- In the graph from Oxford Economics it is shown that while the Thai Baht was devalued, interest rate plummet. Can anyone explain why? If banks went benkrupt doesn't it mean that they don't have enough money to pay their loans/costumers - which mean there is high demand for money, and not enough of it?(2 votes)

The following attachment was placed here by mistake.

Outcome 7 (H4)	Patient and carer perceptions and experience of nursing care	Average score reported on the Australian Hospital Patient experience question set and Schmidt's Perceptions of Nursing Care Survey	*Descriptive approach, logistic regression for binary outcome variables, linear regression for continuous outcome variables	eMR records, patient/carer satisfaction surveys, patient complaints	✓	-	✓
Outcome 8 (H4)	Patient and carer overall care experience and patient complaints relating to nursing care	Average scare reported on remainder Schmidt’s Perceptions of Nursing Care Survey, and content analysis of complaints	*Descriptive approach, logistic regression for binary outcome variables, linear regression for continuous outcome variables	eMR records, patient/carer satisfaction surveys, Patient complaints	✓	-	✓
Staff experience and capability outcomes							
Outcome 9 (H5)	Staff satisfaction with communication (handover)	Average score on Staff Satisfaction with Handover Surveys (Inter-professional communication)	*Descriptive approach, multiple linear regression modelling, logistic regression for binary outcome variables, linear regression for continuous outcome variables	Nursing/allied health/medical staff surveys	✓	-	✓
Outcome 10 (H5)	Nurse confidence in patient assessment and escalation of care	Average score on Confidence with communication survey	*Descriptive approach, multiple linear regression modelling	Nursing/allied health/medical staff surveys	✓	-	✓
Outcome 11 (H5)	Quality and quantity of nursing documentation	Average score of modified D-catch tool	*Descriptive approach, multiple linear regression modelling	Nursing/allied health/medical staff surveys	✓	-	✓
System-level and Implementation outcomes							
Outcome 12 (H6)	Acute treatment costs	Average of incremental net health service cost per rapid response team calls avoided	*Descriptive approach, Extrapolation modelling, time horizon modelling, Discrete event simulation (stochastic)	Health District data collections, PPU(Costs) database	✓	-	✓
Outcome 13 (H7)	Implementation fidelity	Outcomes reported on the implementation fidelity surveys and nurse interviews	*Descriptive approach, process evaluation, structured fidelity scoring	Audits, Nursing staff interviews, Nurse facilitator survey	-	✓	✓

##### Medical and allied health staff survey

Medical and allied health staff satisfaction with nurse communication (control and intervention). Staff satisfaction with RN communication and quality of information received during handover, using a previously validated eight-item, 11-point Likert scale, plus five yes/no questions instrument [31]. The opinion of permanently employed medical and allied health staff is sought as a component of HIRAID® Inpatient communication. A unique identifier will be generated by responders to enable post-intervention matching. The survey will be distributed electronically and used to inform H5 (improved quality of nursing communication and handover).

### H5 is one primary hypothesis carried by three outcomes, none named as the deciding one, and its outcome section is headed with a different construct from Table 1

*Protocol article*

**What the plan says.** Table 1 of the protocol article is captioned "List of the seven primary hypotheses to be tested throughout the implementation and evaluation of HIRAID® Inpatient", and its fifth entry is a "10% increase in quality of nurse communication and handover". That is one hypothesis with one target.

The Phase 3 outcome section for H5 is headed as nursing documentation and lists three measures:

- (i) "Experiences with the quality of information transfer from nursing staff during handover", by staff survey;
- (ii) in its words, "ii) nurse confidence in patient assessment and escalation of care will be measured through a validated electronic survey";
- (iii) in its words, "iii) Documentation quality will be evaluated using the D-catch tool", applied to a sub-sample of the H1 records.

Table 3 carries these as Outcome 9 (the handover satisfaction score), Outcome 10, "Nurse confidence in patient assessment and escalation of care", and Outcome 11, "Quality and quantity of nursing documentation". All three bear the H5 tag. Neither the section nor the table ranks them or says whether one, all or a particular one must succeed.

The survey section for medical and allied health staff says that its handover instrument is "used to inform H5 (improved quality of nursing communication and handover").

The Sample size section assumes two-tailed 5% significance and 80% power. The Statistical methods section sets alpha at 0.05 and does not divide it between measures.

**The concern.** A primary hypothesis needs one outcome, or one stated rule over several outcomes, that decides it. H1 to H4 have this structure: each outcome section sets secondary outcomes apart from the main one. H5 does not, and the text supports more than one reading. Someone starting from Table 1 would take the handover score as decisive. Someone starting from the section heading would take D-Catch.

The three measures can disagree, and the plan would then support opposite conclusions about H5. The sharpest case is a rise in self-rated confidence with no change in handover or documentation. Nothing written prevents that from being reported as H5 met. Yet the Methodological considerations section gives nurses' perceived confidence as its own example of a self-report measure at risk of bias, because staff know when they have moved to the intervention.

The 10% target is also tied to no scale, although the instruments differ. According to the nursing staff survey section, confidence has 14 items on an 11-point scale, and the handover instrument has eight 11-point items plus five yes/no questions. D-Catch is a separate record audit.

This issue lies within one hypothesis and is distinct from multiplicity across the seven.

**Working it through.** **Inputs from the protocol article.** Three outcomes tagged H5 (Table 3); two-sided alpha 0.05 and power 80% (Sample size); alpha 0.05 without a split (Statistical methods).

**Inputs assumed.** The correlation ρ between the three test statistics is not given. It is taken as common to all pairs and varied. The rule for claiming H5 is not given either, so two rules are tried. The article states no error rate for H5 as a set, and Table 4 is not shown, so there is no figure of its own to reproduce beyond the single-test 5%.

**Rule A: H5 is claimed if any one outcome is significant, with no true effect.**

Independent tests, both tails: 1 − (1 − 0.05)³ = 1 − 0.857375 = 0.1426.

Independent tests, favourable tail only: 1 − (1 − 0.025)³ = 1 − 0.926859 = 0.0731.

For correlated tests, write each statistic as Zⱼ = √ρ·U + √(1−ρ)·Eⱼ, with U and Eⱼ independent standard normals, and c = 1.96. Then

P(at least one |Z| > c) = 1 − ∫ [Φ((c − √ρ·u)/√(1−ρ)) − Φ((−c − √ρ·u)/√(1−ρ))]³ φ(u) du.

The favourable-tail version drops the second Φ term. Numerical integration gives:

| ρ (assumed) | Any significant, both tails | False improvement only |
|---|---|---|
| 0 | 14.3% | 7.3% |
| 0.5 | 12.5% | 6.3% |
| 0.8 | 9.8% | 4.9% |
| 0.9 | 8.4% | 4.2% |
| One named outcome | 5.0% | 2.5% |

- [Voiceover] What I want to do in this video is make a little bit of what I talked about in the last video, a little bit more concrete. So, let's say that the year is, for the sake of simplicity, let's say it's 1996 1996, and the current interest rates, and I'm just going to use round numbers here, they don't have to be exact, as long as you get the general idea. Let's say the current interest rates in the United States are 8%, 8% interest rates in the United States, and let's say that in Thailand, in Thailand, let's say, Thailand, let's say that the interest rates are 12%. So, the last video we talked about that you have this interest rate discrepancy, their exchange rate is being pegged by the Thai Central Bank, it's being managed, this could be a tempting way to make money for a Thai financial institution. So, let's say it's 1996, you're a Thai financial institution, you borrow a million dollars, so you borrow, you borrow 1 million dollars, and this is the part where we're going to make it a little bit more concrete, and in 1996 the exchange rate, let's say it's 25 Baht per dollar. So, then you convert that, you convert that into, and you're borrowing one million dollars, let's say you're borrowing it at 8%, and then you convert that to 25 million baht. So, this gets turned into 25 million 25 million baht, that you then lend at 12%, That you just then lend at 12%. Now, let's just say for the sake of simplicity, this is an interest only loan, and that the principal is due in two years. So, we're going to call this a two year loan. So, this is a two year loan. So, let's think about what happens, how you can make money as long as the currency stay stable, and how this loan will really burn you if something happens with the currency. Especially if the Baht were to devalue relative to the US Dollar. So, while the two currencies are stable, every year you're going to make 12% on the 25 million baht that you lent, and that is what? 12% of 25 million, that's going to be what? Four million a year? And I'll get the calculator out just to verify that for you. So, if I have 25 times so this gonna be in millions, so, 25 times 12%, it gets us, oh sorry, three million, I was doing my mental map incorrectly. So, that gives you three million baht a year, you're going to make in interest. So, this is going to be three million, so, you're going to get three million baht, it's going to come from whoever borrowed that money, three million baht, and then to pay the interest that you owe on that dollar loan, you can then convert that into, you're going to get 25, you're going to have 25 baht per dollar, so let's convert that into dollars, so three million baht, if you divide it by 25, is going to be, so this is in millions, so this is $120,000. So you convert this into $120,000, so it becomes $120,000, and how much interest do you have to pay? Well, you have to pay 8% on the million, which is $80,000. So, you subtract out the 80,000 in interest, minus 80k interest, and you're left with $40,000 per year. $40,000 per year profit. 40 per year, and this is just off of a million dollars, you can imagine if you did this with a billion dollars, or any amount of money, you're just getting this what seems like an almost risk free profit. The reason why I say it's almost is that this is all contingent upon this exchange rate staying stable. Now let's see how you get burned when you have this devaluation of the baht. And the first place it'll just become much harder for you to do this interest. So, now all of a sudden the currency's, the baht devalues and you go to, let's say you go to, I'll just pick an arbitrary point right over here, you get to a situation where you're at 45 baht per dollar. So, let me write this, so you have devaluation, devaluation, and now you have 45, 45 baht per US dollar. Up here it was 25 baht per US dollar. So, let's say this is happening, this is 1997 that we're talking about. Now, how'd the dynamics play out? Well, now your three million baht in interest, 'cause remember you lent this in baht, your three million baht, let me write this down, are going to be how many dollars? Let's get our calculator out, so now you're going to have three million, and you're going to have 45 baht per dollar, so divided by 45, you get this is going to be about $67,000. So, this right over here is going to be equivalent to at this new exchange rate $67,000. But your interest that you owe on the dollar loan is $80,000. $80,000 in interest, and so you actually have this $13,000 deficit that you're going to have to pay out of your pocket. So, now your little attempted arbitrage is working against you. But that's not the horrible part, you might be able to still dig up some money to pay this off. But the horrible part is what happens when you have to pay off the principal, this was a two year loan. So, in 1998 you're going to have to pay back the million dollars. Well, if everything worked out, if the exchange rate had stayed stable, the people you lent the money to would give you 25 million baht, you would be able to convert that into a million dollars and pay off the loan. But now that there's been this devaluation, in 1998, in 1998, so 1998, the people you lent the money to, assuming you lent it responsibly, and even that's in question, because the whole country was entering in something of a bubble, but you're going to get 25 million, you're going to get 25 million Thai Baht, but you're not going to be able to convert it into a million dollars anymore. We're going to have to divide this number by 45. So you divide 25, divided by 45, you're going to be able to convert it to about $556,000. So, $556,000, which is too bad because you owe a million dollars. You're going to be nearly $450,000 short, you're going to take a huge hit on this trade that you were doing just to make $40,000 here, because the baht devalued. And you can imagine, as people saw this coming, so for whatever reason people started to get afraid, they started to convert out of the baht, stop investing in Thailand as much, they started to realize that some of those investments made in those earlier years might have been going into kind of a speculative bubble. But then when this becomes apparent that there might actually be a banking crisis going on, because all of these banks were doing this, all of these actually formal banks or even informal financial institutions were doing this trade, and it could bring down the entire Thai financial system, it became even a more self-fulfilling prophesy. Because now investors were even more afraid to invest in Thailand, even more people were to pull out, and that would deplete the Thai Central Bank's reserves even more, and then on top of that, even Thai citizens would become afraid of the banking sector, they would go to their banks, they want their demand deposits back, and we all know how a fractional reserve system works, that by itself is a bank run, and so the banks wouldn't even have the reserves to pay it. So, even before the banks take the hit here, when people see it coming, it could bring down the entire system.